The three charter schools in Jackson, including ReImagine Prep on McDowell Road, receive local tax dollars; several parents with children in public schools have challenged this use of public funds in chancery court.
Photo by Imani Khayyam.
JACKSON Parents with children in Jackson Public Schools are waiting for Hinds County Chancery Court Judge J. Dewayne Thomas to decide if the state's charter-school law violates the Mississippi Constitution, which may happen any day now. The Southern Poverty Law Center represents several parents with children in JPS in the lawsuit against Gov. Phil Bryant, the Mississippi Department of Education and JPS.
The case asks the court to decide if public-school districts sending their local and state funding to charter schools located in their district violates the state's constitutional mandates for school funding.
Three charter schools operate in the state, all in Jackson so far, and the Charter Authorizer Board authorized a fourth to open next year in Clarksdale.
In just two years, charter schools have cost Jackson Public Schools more than $4.75 million in lost funding, the SPLC brief filed in May says.
"If the (Charter Schools Act) remains in effect, the expansion of charter schools will continue to deplete public funds from traditional public school districts across the state, and will do so without any oversight from a local district superintendent, a local school board, the State Board of Education, or the State Superintendent," the brief says.
The state maintains that charter schools operate as free, public schools in the state and are similar to public schools. Charter schools must have open enrollment, be non-sectarian and nonprofit, the State's brief, filed in May, says. The Mississippi Board of Education also assesses charter schools for standards, assessments, graduation and accountability grades, just like public schools.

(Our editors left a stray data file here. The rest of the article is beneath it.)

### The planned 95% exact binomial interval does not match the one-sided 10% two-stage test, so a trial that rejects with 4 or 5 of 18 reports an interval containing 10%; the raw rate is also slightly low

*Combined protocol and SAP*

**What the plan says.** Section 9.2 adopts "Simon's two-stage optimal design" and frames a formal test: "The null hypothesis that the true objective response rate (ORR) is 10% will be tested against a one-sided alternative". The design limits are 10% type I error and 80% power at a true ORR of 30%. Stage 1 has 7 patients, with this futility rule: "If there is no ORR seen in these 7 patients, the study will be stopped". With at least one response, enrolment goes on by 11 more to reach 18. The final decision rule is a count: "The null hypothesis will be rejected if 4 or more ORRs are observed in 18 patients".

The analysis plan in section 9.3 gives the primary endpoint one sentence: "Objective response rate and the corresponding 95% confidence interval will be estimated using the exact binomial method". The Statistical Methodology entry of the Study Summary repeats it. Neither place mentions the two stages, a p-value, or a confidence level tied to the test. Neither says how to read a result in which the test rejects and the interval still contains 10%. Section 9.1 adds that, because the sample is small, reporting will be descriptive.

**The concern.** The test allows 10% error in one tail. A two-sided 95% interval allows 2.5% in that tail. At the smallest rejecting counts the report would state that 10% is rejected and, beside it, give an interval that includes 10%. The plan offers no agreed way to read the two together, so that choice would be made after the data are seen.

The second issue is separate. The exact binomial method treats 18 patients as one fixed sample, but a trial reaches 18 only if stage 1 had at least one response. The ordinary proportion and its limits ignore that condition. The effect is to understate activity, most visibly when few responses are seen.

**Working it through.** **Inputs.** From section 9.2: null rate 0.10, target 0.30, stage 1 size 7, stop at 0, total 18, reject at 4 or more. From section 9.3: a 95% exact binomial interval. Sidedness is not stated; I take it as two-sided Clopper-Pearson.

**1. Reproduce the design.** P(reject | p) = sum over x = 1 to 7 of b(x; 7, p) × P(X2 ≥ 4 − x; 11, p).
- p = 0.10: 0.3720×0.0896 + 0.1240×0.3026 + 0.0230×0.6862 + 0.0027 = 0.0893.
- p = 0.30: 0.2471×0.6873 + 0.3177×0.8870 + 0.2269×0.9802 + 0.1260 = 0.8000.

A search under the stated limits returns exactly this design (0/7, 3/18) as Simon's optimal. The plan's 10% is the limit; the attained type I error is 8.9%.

The plaintiff parents in the case argue that, as in the Pascagoula School District v. Tucker case, school districts should not be forced to share their ad valorem tax dollars, property tax dollars specifically allocated to public schools, with charters.
The State argues that this misinterprets the Tucker case entirely, because charter schools benefit local students.
"Unlike the legislative mandate in Pascagoula School District v. Tucker that unilaterally divested the taxed district of its funds, taxpayer parents choose to send their school-aged children to a public charter school. And when they do so, the money simply follows the local student," the state's May brief says.
The SPLC argues that charter schools are not inside the district's control. If Judge Thomas finds this to be true, the Charter Schools Act of 2013 would violate Section 206 of the Mississippi Constitution.
The State acknowledges that the "traditional public school district" receives less money when there are charter schools in their district but argue that "the school also is relieved of the responsibility to educate the child."
"There is thus an equal transfer from one public school system to another public school system," the State's response filed June 21 says. "With this, every child who stays in a traditional public school has the same amount of per-pupil funding available to him or her as before the MCSA was enacted."
All parties in the case filed the necessary paperwork this summer and await Judge Thomas' decision. Whichever party loses has the right to appeal to the Mississippi Supreme Court, which could mean another year of litigation in the case.
Correction: A previous version of this story stated that the fourth charter school in the state is in Cleveland. It's in Clarksdale, not Cleveland. We apologize for the error. Email state reporter Arielle Dreher at email@example.com Read more stories at jfp.ms/charter and jfp.ms/jps.